“Tell the people: ‘Consecrate yourselves in preparation for tomorrow, when you will eat meat. The LORD heard you when you wailed, “If only we had meat to eat! We were better off in Egypt!” Now the LORD will give you meat, and you will eat it.
You will not eat it for just one day, or two days, or five, ten or twenty days,
but for a whole month—until it comes out of your nostrils and you loathe it—because you have rejected the LORD, who is among you, and have wailed before him, saying, “Why did we ever leave Egypt?” ’ ”
But Moses said, “Here I am among six hundred thousand men on foot, and you say, ‘I will give them meat to eat for a whole month!’
Would they have enough if flocks and herds were slaughtered for them? Would they have enough if all the fish in the sea were caught for them?”
The LORD answered Moses, “Is the LORD’s arm too short? Now you will see whether or not what I say will come true for you.”
So Moses went out and told the people what the LORD had said. He brought together seventy of their elders and had them stand around the tent.
Then the LORD came down in the cloud and spoke with him, and he took some of the power of the Spirit that was on him and put it on the seventy elders. When the Spirit rested on them, they prophesied—but did not do so again.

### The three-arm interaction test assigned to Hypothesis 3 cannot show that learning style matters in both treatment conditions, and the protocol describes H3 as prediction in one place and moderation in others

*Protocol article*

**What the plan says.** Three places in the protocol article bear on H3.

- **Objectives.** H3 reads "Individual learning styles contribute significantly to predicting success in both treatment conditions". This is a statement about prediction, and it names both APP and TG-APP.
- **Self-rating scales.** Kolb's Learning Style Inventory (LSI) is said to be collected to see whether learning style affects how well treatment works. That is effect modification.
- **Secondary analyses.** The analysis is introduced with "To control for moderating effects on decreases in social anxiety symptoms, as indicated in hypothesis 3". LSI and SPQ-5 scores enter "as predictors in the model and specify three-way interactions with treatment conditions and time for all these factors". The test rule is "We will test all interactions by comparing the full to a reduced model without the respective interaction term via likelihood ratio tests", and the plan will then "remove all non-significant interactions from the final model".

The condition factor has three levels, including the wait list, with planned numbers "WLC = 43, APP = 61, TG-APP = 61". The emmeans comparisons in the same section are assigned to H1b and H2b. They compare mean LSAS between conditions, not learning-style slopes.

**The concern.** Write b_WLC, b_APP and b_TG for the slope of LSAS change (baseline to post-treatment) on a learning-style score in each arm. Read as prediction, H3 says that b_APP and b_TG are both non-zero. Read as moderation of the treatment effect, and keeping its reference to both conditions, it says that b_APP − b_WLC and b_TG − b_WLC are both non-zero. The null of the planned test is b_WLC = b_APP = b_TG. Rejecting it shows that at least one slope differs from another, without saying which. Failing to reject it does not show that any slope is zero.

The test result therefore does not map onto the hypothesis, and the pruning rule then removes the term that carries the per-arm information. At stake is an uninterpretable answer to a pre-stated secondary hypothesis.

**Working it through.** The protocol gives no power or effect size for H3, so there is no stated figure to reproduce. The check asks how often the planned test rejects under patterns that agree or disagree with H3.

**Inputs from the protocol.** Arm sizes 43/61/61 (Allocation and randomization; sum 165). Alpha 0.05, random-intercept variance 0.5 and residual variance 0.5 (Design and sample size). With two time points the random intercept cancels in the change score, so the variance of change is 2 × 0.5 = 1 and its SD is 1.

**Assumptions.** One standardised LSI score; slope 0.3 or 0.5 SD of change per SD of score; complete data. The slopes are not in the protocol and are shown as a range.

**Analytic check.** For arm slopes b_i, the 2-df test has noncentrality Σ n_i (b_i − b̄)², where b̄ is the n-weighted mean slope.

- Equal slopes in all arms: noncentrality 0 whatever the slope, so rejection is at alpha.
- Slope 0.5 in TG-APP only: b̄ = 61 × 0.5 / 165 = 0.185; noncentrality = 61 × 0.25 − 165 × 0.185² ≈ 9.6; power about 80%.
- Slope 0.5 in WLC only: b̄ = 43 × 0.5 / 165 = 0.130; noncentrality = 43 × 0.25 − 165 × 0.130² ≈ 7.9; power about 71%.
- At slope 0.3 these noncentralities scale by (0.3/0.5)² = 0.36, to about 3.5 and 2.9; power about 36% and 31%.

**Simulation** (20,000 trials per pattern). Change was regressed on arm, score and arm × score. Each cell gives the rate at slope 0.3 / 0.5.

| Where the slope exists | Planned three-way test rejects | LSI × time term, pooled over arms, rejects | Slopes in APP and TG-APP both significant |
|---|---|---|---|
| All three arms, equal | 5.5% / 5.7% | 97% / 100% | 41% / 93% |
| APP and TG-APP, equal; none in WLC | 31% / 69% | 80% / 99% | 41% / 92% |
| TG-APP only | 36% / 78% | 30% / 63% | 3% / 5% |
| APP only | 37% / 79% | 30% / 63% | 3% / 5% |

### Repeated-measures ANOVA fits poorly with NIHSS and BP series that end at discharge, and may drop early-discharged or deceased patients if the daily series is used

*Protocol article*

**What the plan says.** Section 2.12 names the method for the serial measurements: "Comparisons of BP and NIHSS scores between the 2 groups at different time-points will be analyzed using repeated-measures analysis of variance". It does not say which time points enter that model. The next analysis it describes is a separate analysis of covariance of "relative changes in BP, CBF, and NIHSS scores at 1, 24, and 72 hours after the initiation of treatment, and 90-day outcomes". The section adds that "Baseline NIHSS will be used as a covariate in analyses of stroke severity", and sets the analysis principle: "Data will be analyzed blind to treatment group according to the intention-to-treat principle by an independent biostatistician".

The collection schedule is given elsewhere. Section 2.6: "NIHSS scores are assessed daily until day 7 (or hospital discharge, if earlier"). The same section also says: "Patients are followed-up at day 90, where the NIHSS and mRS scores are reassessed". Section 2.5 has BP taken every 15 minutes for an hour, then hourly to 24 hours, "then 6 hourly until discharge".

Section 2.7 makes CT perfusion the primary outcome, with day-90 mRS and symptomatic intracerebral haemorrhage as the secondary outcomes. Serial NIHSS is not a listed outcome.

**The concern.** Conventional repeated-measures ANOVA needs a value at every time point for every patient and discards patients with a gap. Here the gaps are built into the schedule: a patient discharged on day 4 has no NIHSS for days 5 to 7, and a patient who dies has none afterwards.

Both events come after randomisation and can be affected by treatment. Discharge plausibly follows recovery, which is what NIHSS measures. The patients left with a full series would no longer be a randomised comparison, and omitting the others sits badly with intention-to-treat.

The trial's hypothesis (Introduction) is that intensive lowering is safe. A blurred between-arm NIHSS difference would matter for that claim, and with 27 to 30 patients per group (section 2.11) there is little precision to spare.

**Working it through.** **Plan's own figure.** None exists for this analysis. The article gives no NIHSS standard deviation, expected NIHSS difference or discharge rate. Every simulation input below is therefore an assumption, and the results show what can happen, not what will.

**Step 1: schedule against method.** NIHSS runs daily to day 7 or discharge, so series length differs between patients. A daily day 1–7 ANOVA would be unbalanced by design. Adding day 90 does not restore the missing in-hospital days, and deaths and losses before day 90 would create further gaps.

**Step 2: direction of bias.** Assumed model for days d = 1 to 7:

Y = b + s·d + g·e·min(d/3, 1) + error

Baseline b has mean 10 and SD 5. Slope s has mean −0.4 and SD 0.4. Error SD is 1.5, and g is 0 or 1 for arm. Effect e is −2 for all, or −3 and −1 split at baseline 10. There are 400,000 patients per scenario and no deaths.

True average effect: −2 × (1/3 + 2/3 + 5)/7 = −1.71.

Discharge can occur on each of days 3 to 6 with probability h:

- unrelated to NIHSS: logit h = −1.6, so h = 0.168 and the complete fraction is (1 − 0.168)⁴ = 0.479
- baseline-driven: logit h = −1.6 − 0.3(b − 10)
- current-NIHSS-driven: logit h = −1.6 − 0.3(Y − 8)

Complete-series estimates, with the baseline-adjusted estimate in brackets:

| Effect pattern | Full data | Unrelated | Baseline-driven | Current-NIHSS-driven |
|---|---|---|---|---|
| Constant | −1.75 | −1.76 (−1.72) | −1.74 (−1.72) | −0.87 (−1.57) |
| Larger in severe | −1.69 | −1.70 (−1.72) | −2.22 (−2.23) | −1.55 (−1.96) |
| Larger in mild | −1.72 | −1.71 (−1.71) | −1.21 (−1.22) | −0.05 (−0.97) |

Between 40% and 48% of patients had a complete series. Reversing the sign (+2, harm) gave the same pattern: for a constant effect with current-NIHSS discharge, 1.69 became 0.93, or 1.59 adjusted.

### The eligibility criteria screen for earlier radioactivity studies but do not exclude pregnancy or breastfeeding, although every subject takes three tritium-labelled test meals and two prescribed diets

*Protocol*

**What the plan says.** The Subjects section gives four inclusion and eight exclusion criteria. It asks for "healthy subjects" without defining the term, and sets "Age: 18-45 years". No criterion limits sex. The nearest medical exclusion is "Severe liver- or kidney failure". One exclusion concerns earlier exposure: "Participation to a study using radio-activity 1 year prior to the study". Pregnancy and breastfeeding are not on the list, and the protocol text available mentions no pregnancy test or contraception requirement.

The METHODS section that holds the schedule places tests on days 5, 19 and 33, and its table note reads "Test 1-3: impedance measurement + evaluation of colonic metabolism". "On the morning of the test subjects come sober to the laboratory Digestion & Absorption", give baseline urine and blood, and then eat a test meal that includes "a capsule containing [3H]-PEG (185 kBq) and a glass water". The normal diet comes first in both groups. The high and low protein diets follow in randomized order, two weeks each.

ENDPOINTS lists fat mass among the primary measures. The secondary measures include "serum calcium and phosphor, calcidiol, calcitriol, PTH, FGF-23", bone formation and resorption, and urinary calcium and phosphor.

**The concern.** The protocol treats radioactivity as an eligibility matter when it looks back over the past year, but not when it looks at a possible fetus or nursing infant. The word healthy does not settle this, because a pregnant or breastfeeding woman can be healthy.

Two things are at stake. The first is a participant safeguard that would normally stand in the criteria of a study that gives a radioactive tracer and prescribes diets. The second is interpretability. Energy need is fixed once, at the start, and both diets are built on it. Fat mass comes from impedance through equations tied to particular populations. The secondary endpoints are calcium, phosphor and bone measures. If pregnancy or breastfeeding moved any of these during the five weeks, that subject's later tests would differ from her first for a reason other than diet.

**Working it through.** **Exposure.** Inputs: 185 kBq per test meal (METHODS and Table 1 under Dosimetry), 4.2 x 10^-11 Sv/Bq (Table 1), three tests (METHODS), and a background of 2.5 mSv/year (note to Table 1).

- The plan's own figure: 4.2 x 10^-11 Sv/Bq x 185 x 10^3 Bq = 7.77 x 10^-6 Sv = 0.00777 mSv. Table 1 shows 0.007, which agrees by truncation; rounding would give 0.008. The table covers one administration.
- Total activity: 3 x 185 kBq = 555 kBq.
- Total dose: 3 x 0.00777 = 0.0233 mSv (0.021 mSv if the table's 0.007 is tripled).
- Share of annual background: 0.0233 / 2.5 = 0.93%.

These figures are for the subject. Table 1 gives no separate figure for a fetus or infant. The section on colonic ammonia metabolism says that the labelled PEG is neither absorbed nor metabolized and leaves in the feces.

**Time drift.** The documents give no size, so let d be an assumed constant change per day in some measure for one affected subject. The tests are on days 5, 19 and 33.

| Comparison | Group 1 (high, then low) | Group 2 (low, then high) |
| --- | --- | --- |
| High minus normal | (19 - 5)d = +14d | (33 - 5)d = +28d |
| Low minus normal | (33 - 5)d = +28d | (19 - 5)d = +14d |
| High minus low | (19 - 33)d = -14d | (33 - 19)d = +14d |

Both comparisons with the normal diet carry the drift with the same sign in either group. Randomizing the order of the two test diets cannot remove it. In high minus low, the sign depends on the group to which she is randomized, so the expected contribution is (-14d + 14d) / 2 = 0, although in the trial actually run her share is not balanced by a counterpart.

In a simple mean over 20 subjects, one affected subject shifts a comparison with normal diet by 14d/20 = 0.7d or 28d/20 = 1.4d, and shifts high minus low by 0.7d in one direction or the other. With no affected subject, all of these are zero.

However, two men, whose names were Eldad and Medad, had remained in the camp. They were listed among the elders, but did not go out to the tent. Yet the Spirit also rested on them, and they prophesied in the camp.
A young man ran and told Moses, “Eldad and Medad are prophesying in the camp.”
Joshua son of Nun, who had been Moses’ aide since youth, spoke up and said, “Moses, my lord, stop them!”
But Moses replied, “Are you jealous for my sake? I wish that all the LORD’s people were prophets and that the LORD would put his Spirit on them!”
Then Moses and the elders of Israel returned to the camp.
Now a wind went out from the LORD and drove quail in from the sea. It scattered them up to two cubits deep all around the camp, as far as a day’s walk in any direction.
All that day and night and all the next day the people went out and gathered quail. No one gathered less than ten homers. Then they spread them out all around the camp.
But while the meat was still between their teeth and before it could be consumed, the anger of the LORD burned against the people, and he struck them with a severe plague.
Therefore the place was named Kibroth Hattaavah, because there they buried the people who had craved other food.